(To see Cal Grondahl’s photo that goes with this post, click here) This year Latter-day Saints are studying the teachings of the 8th church president, George Albert Smith. Albert Smith was the first LDS prophet who was monogamous, ending the hierarchal tenure of polygamy. It can be argued that his time was a transition from “ancient” toward “modern” leaders of the LDS Church. (I’m 48, and was born during the tenure of Albert Smith’s successor, President David O. McKay.) Mormons are taught that George Albert Smith was “sickly” at times, and that his health was improved, by his own acknowledgment, through the power of prayer. But his battle with severe depression, which incapacitated the apostle for more than two years, is not mentioned in its proper context, but only as physical ailments.
As blogger J Stapley points out in the bycommonconsent Mormon-themed blog, that’s not all the facts. (Read) To opine that George Albert Smith might have suffered from mental disorder is not unfair to him, nor is it an insult to the late LDS prophet.
Ultimately, it’s a story of triumph for Albert Smith, who was able to resume his life and work after his breakdown, that included depression and anxiety, and continue working for almost 40 years.
Rather than being downplayed, Albert Smith’s successful battle with depression, anxiety, and health-related issues should be a teaching tool to help members today who suffer from the same maladies. These are unique problems; just look at Utah’s statistics regrading depression, pain killers and tranquilizer use.
Albert Smith biographer, Mary Jane Woodger, a BYU professor of LDS church history and doctrine, penned a detailed look at the breakdown in the Fall 2008 edition of the Journal of Mormon History. “Cheat the Asylum of a Victim:” George Albert Smith’s 1909-12 Breakdown” refers to advice the 40-year-old Albert Smith, “down from nervous frustration,” received from his uncle, Dr. Heber J. Sears, who pleaded with Albert Smith to “dump your responsibility for a while before the hearse dumps your bones.”
As Woodger relates, physical and emotional health issues plagued Albert Smith all of his life. His eyesight was damaged early in his life while working as a surveyor. When he was called to be an apostle at age 33 in 1903, his father, apostle John Henry Smith, said, “He’s not healthy. He won’t last long,” relates Woodger.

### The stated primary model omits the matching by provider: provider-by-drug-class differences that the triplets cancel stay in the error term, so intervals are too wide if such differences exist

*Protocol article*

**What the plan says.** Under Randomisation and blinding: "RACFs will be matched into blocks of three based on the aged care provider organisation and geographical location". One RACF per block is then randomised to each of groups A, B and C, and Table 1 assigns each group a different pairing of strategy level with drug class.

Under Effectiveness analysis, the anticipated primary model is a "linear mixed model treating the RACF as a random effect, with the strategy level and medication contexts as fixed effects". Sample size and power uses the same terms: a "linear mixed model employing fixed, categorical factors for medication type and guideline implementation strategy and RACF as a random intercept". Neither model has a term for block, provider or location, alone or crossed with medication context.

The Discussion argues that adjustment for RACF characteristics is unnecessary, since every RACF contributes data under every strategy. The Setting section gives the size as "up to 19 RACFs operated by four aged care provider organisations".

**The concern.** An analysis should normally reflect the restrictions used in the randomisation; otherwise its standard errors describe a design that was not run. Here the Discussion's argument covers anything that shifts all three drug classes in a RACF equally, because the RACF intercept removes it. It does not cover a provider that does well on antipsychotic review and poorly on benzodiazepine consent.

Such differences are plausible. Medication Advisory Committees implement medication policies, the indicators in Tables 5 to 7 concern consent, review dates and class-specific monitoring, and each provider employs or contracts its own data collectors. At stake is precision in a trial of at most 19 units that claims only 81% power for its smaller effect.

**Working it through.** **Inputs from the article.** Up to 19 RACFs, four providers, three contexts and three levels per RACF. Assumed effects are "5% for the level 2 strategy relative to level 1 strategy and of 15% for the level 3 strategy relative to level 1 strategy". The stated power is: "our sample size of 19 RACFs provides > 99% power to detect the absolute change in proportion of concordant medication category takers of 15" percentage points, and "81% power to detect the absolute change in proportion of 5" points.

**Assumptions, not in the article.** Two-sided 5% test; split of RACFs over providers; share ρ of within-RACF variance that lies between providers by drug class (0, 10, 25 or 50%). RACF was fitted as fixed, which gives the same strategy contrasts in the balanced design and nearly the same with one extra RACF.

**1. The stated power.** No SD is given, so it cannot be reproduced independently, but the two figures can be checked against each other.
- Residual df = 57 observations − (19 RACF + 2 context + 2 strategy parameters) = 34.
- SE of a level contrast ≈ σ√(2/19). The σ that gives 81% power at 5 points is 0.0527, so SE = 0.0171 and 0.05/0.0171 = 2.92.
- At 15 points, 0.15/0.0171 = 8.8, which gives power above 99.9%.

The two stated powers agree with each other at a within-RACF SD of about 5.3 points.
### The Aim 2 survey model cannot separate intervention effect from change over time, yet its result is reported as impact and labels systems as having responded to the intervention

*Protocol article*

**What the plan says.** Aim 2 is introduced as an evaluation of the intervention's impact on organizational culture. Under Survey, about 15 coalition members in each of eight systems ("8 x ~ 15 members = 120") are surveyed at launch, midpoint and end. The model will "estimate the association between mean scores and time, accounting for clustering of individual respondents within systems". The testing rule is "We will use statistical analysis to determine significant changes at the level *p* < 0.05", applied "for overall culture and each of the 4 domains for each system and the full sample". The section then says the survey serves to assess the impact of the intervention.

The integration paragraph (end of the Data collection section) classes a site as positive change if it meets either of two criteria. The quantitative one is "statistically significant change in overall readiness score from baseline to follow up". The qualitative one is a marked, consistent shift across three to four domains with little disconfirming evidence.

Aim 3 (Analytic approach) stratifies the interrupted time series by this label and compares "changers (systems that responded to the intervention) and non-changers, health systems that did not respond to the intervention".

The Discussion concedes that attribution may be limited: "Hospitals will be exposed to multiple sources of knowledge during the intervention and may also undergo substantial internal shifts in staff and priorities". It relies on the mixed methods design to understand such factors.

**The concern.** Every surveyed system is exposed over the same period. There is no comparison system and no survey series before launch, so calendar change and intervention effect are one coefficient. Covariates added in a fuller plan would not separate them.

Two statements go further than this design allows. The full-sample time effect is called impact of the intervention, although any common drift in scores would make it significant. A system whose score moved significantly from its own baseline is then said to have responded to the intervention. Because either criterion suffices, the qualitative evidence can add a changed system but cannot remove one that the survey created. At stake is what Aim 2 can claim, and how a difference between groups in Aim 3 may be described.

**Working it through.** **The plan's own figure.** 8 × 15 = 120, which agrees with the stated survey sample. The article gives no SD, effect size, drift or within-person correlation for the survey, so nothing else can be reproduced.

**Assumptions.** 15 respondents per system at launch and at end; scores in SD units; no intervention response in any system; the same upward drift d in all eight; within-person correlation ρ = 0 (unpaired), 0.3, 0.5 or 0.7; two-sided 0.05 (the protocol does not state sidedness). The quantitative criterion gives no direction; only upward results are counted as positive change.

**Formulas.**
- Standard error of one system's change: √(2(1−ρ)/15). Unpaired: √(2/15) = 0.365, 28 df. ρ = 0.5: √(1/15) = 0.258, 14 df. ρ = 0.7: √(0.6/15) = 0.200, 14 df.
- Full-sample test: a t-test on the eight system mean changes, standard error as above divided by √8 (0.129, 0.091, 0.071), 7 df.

It’s true that 100-plus years ago apostles had very rigorous jobs. They were not insulated from the public like today’s LDS leaders. They often traveled long stretches over tough routes in wagons, trains and early auto vehicles. It was the custom for traveling apostles to stay in the homes of local church members, rather than paid lodgings. For Albert Smith, who suffered from bowel discomforts, the rich food often served caused great discomfort. According to Woodger, the young apostle “averaged 30,000 miles a year as a young apostle.” Experiences included riding on top of a crowded boxcar on a hot day and a cold, rainy night in a wagon that leaked. Dysentery, perhaps enhanced due to stress, also plagued Albert Smith often.
The strenuous work schedule also affected Albert Smith’s wife, Lucy Emily. She often worried about her husband’s health, fretted over his frequent absence from the family, and frequently bemoaned how his absence affected her.
As Woodger writes, “… mental or emotional instability was seldom given much attention except for outright insanity in the early 20th century.” However, three of his grandchildren cite terms such as “depression,” problems associated with his mental health,” “tremendous stress,” and “being overwhelmed” as attributes of their grandfather. According to Woodger, Albert Smith often over-exerted himself in his work. He would also over-invest himself emotionally in the work of others, and end up emotionally overwrought at their failures. It’s worth noting that psychiatry as an accepted treatment in Utah was virtually non-existent for the first third of the 20th century.
After Albert Smith became too exhausted to work, LDS Church leaders — who were compassionate, encouraging and caring during his convalescence — moved him to Ocean Park, Calif., to recuperate. Away from his wife, Lucy, who stayed in Salt Lake City, Albert Smith did not improve and returned to Salt Lake City in August 1909. To try to improve his health, he lived in a tent outdoors, but mostly he remained ill, weak and bedridden. According to Woodger’s research, “George Albert’s father (apostle John Henry Smith) even took the unusual step of sending him ‘a dozen bottles of Basses Pale Ale,’ a British beer, assuring him that he had Joseph F. Smith’s ‘endorsement’ to drink it in the hopes that it would ‘tone up your stomach and put you in a condition to receive and assimilate food.’”
According to an anecdote that has been repeated many times in Mormon churches, during his convalescence, Albert Smith visited his deceased grandfather, George A. Smith, who asked him, “I would like to know what you have done with my name?” After Albert Smith answered that he had never shamed him, the pair hugged. Woodger writes, “This dream reassured him (Albert Smith) that he was free from transgression and acknowledged his worth.”
The still-bedridden Albert Smith was moved to St. George to recuperate. While there, again according to Mormon lore, his long recovery began when he requested that the Lord take him if his earthly work was done but keep him if he still had work to do. Although it’s hard to believe the apostle had not made that prayerful request earlier in his convalescence, of such tales are legends made, and Albert Smith returned to Salt Lake City and a slow recovery.
His recovery, whether through prayer, extended rest, or both, is a triumphant account, and the compassion and patience exercised by his colleagues in the church hierarchy also must have played a role in his recovery.